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The problem

Let there be two independent random variables given. Let's name them $X$ and $Y$. Suppose the variables have both normal distribution $N(\mu, \lambda^2).$

Let's define third random variable $Z = X + Y$. The task is to find the density function of $Z$.

My attempt

I know that the density function can be easily calculated using the distribution function (I would need to differentiate it). That's why I started with finding the distribution. $$F_Z(t) = Pr(Z \le t) = Pr(Y + X \le t) = Pr(Y \le t - X) = \int \limits_{-\infty}^{\infty}Pr(Y \le t-x)f_X(x) dx$$ The equation above leads us to the following one: $$ \int \limits_{-\infty}^{\infty} \int \limits_{-\infty}^{t-x} f_Y(y)f_X(x) \mbox{d} y\mbox{d}x \tag{1}.$$ Using the knowledge about $f_X$ and $f_Y$ we can write $(1)$ in this form: $$\theta\int \limits_{-\infty}^{\infty} \int \limits_{-\infty}^{t-x}e^{-\frac{(y- \mu)^2}{\lambda^2}} e^{-\frac{(x- \mu)^2}{\lambda^2}} \mbox{d} y\mbox{d}x,$$ where $\theta = \frac{1}{\sqrt{2 \lambda^2}}.$
I wonder if my attempt was correct because the integral is quite horrible. Is it possible to calculate it in a "nicer" way?


Is $(1)$ equivalent to this expression $(f_X*f_Y)(x)$?
If yes I would get the following integral: $$\int \limits_{\mathbb{R}} e^{-\frac{(y- \mu)^2}{\lambda^2}} e^{-\frac{(x- y - \mu)^2}{\lambda^2}} \mbox{d}y.$$
Is there a method of calculating such things?

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    $\begingroup$ en.wikipedia.org/wiki/… $\endgroup$
    – saulspatz
    Commented Jun 4, 2018 at 18:50
  • $\begingroup$ @Hendrra In general, sum of random variables $X$ and $Y$ with densities $f$ and $g$ has density being convolution of $f$ and $g$, you are correct $\endgroup$
    – Jakobian
    Commented Jun 4, 2018 at 19:04
  • $\begingroup$ @Adam Thank you. What about my first approach? $\endgroup$
    – Hendrra
    Commented Jun 4, 2018 at 19:33

2 Answers 2

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From your expression, $F_Z(t) = \int_\mathbb{R}P(Y \leq t-x)f_X(x)dx$, differentiate to obtain the density (you may need to justify why you can differentiate under the integral),

$$ f_Z(t) = \int_\mathbb{R}f_Y(t-x)f_X(x)dx = \int_\mathbb{R}\frac{1}{\sqrt{2\pi}}e^{-(t-x-\mu)^2/2\lambda^2}\frac{1}{\sqrt{2\pi}}e^{-(x-\mu)^2/2\lambda^2}dx$$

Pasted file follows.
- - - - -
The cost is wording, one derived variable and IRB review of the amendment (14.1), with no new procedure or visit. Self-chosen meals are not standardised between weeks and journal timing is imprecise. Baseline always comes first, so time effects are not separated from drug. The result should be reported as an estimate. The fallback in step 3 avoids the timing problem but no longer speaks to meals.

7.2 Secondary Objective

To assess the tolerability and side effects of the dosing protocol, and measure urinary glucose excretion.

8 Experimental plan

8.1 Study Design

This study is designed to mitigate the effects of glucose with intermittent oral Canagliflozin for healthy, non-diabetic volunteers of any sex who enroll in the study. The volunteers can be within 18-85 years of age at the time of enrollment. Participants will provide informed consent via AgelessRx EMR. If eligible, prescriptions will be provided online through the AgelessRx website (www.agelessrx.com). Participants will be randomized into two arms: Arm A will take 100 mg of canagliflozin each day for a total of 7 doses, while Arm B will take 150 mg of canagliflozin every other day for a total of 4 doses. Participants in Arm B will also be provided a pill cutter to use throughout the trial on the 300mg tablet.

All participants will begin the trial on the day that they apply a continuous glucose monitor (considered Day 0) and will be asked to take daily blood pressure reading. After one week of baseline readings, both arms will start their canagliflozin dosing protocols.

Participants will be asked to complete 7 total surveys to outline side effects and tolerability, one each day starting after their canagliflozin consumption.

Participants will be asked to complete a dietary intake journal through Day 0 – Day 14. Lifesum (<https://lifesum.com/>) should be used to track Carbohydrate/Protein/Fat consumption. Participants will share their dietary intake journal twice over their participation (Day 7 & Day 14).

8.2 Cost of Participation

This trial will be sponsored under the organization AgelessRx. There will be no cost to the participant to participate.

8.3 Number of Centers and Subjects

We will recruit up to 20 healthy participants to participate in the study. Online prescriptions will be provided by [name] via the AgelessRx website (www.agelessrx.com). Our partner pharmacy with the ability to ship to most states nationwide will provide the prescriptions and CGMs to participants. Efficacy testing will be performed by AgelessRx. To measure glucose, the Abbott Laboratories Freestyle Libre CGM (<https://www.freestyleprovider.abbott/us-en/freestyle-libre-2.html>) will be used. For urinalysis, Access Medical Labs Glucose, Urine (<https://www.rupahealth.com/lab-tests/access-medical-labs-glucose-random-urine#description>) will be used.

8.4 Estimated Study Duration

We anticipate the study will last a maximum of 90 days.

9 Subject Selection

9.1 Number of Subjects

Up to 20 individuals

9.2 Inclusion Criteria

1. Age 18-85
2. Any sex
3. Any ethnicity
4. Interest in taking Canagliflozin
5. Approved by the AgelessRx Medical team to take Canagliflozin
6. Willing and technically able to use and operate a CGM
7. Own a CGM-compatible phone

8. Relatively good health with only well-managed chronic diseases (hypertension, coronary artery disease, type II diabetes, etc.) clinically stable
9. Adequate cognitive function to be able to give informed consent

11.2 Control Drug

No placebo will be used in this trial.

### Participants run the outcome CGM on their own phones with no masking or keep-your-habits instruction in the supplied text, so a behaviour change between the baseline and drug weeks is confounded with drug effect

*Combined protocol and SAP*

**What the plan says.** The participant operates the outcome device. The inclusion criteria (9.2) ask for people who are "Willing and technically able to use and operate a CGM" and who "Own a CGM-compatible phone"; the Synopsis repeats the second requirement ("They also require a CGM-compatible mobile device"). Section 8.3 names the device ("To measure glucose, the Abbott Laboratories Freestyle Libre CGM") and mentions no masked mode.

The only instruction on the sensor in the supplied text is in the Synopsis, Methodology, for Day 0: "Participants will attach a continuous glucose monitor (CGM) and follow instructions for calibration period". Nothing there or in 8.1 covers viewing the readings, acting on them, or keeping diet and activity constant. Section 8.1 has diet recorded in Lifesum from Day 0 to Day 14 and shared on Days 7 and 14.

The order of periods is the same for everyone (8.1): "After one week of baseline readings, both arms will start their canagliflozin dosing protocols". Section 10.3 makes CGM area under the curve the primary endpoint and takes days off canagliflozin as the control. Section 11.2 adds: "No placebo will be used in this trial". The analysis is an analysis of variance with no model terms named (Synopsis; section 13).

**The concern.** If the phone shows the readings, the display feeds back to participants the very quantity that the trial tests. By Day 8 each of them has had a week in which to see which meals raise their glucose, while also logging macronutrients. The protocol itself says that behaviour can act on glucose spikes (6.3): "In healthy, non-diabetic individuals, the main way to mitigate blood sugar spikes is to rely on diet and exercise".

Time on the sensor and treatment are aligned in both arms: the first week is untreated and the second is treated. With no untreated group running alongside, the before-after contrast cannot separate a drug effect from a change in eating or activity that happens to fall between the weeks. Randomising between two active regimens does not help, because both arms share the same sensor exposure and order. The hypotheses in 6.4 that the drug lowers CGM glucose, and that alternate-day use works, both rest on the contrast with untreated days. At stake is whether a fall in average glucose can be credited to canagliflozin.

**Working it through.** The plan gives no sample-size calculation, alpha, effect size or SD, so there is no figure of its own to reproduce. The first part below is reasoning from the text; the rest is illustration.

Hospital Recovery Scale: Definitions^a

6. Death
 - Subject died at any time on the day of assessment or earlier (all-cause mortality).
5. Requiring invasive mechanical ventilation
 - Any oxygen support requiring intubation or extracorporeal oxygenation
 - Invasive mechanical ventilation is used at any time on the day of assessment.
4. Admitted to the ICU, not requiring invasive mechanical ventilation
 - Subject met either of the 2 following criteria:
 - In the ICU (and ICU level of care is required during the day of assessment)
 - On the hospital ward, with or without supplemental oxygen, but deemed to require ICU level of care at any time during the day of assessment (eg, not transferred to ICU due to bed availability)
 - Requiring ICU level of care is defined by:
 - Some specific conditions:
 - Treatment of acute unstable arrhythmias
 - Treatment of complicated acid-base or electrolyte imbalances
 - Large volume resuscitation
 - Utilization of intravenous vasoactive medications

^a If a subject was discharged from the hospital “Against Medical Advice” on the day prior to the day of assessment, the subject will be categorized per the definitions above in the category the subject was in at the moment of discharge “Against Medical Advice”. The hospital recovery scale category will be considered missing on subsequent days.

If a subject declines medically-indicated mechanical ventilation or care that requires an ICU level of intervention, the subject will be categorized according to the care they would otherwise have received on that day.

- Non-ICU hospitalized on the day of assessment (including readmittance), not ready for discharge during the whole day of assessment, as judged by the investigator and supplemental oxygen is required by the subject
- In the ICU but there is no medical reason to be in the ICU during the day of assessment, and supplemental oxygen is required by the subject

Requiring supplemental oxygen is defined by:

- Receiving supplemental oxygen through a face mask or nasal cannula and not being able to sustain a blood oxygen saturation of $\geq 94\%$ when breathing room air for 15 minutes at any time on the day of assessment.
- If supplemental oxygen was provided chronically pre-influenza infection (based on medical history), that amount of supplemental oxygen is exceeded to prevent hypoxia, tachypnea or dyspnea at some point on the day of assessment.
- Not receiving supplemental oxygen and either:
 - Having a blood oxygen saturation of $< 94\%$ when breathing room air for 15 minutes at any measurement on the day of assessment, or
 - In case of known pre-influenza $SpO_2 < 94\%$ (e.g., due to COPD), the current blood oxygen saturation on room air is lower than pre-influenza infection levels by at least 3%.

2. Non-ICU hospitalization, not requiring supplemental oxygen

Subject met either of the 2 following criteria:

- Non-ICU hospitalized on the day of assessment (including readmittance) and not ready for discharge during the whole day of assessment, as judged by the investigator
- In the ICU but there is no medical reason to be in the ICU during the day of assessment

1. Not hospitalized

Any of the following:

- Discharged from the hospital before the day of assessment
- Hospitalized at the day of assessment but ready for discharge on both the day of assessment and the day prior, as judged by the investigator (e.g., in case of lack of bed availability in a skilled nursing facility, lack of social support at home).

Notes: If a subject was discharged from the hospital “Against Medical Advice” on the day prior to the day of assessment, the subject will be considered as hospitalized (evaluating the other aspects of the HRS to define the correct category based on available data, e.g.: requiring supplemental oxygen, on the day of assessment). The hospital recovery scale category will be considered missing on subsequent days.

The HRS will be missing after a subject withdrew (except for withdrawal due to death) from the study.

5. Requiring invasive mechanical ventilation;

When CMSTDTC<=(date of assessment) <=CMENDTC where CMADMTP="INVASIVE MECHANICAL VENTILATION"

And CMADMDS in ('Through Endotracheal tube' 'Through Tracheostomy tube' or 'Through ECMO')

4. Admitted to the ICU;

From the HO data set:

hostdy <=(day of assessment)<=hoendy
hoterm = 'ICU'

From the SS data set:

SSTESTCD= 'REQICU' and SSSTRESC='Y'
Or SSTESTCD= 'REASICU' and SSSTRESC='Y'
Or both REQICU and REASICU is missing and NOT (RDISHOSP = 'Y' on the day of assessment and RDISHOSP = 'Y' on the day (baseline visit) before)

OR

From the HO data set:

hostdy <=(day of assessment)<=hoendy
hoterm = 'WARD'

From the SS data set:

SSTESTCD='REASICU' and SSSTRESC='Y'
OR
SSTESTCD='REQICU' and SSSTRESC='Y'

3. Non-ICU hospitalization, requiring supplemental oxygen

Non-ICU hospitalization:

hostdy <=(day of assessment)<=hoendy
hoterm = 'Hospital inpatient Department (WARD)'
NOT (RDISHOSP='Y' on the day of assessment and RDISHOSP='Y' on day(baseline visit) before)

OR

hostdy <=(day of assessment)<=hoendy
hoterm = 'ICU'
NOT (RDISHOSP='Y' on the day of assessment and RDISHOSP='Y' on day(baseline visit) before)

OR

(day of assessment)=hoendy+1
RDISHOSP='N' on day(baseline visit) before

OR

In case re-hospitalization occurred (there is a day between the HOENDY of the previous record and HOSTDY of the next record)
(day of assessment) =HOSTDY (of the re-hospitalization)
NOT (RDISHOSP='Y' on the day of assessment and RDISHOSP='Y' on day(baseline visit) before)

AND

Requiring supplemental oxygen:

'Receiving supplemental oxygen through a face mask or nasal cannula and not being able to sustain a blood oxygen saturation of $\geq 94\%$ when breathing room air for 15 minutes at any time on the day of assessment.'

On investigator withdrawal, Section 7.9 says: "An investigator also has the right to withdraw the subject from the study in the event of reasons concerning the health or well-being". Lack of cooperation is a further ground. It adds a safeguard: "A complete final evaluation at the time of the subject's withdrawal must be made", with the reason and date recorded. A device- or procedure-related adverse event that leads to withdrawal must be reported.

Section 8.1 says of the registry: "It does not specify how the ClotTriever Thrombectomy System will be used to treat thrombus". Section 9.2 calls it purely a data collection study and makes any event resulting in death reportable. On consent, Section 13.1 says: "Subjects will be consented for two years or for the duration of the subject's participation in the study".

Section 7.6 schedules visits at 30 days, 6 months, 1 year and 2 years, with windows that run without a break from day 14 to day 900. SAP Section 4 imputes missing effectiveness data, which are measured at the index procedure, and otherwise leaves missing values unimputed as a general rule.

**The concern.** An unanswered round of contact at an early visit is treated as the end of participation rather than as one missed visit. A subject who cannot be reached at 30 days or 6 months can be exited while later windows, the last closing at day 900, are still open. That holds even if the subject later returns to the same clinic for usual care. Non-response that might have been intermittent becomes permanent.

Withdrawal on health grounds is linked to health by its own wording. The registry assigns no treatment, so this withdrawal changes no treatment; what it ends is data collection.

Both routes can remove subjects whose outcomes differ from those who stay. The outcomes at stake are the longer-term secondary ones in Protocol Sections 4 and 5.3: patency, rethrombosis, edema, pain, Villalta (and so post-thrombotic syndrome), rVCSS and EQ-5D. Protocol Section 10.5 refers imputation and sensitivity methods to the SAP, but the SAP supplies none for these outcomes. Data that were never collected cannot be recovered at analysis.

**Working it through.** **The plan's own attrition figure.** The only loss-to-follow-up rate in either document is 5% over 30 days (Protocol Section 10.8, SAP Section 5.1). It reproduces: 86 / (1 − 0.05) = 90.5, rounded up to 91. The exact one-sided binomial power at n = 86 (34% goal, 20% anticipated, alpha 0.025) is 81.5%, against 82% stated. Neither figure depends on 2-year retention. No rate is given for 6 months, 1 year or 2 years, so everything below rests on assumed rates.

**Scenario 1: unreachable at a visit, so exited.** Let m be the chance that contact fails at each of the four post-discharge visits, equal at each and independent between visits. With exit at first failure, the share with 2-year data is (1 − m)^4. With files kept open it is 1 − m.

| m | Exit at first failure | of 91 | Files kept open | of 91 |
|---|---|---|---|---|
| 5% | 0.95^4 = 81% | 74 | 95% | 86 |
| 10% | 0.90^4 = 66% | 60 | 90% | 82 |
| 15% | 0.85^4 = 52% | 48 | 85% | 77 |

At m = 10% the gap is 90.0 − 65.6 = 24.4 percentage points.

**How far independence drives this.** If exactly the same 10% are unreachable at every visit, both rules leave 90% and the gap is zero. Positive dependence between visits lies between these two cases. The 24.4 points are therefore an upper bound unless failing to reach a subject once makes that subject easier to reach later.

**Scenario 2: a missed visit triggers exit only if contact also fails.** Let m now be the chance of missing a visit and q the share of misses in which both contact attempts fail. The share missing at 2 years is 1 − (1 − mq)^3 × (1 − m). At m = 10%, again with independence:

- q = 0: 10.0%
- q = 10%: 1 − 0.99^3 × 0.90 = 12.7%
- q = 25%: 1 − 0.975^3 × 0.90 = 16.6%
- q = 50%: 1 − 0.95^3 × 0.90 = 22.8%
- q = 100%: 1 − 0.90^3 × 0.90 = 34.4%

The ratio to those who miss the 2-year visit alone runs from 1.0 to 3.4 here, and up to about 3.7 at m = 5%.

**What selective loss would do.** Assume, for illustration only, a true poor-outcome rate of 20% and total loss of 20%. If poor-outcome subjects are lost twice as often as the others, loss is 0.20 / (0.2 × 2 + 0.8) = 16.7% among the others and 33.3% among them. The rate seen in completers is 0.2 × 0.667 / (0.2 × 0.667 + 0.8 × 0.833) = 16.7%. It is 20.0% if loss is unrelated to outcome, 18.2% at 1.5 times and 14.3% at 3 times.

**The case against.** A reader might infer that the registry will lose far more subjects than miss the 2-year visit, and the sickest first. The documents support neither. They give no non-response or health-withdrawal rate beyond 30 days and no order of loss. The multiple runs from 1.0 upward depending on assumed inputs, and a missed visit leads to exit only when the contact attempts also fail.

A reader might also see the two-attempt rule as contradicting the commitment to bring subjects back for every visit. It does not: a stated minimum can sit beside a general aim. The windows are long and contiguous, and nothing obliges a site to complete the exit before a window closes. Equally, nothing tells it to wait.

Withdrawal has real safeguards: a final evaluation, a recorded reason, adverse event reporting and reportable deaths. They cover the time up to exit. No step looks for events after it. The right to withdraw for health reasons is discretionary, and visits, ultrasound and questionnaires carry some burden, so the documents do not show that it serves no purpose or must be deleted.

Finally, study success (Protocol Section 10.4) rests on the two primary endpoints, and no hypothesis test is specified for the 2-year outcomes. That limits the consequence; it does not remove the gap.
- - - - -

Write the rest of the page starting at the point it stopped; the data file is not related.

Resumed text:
which we recognize as $(f_Y*f_X) (x)$. To actually evaluate the integral, expand the exponent terms inside the integrand,

$$-\frac{1}{2\lambda^2}\left[(t-x-\mu)^2 + (x-\mu)^2\right] = -\frac{1}{2\lambda^2}(t^2-2\mu t + 2\mu^2 + \underbrace{2x^2-2tx}_{(*)})$$

Complete the square on the $(*)$ term, $2x^2 - 2tx = 2\left(x-\frac{t}{2}\right)^2-\frac{t^2}{2}$. Putting things together,

$$-\frac{1}{2\lambda^2}(t^2-2\mu t + 2\mu^2 + 2x^2-2tx) = -\frac{1}{4\lambda^2}(t^2-4\mu t + 4\mu^2)-\frac{1}{\lambda^2}(x-t/2)^2$$

So, we can pull out the $t$ terms from the integrand to be left with,

$$ f_Z(t) = \frac{1}{\sqrt{4\pi\lambda^2}}e^{-(t-2\mu)^2/4\lambda^2}\underbrace{\int_\mathbb{R}\frac{1}{\sqrt{\pi\lambda^2}}e^{-(x-t/2)^2/\lambda^2}dx}_{=1} = \frac{1}{\sqrt{4\pi\lambda^2}}e^{-(t-2\mu)^2/4\lambda^2}$$

The integral above equals $1$ because the integrand is the density function of a $N(t/2,\lambda^2/2)$ distribution.

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  • $\begingroup$ At the end, did you intend $N(2 \mu,2 \lambda^2)$ for the mean and variance rather than $t/2, \lambda^2 /{2}$? $\endgroup$
    – Henry
    Commented Jun 5, 2018 at 16:31
  • $\begingroup$ Sorry, I was referring to the density function inside the final integral (the one that equals 1). The distribution of $Z$ is definitely $N(2\mu,2\lambda^2)$. $\endgroup$
    – user460426
    Commented Jun 5, 2018 at 16:33
  • $\begingroup$ So was I. I think a density $f_Z(t)= \frac{1}{\sqrt{4\pi\lambda^2}}e^{-(t-2\mu)^2/4\lambda^2}$ suggests a normal distribution for $Z$ with a mean of $2 \mu$ and a variance of $2 \lambda^2$ $\endgroup$
    – Henry
    Commented Jun 5, 2018 at 16:37
  • $\begingroup$ The density function I was referring to was, $\frac{1}{\sqrt{\pi\lambda^2}}e^{-(x-t/2)^2/\lambda^2}$, which is the density of a $N(t/2,\lambda^2/2)$. $\endgroup$
    – user460426
    Commented Jun 5, 2018 at 16:49
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The problem can also be solved by using the following property: If $X\sim N(\mu_1,\sigma_1^2) $ and $Y \sim N(\mu_2,\sigma_2^2)$ and are independent, then $aX + bY \sim N(a\mu_1 + b\mu_2,a^2\sigma_1^2 +b^2\sigma_2^2)$ and thus in your case $Z \sim N(2\mu,2\lambda^2)$.

Edit: I just noticed the comment by @saulspatz above who already pointed this out.

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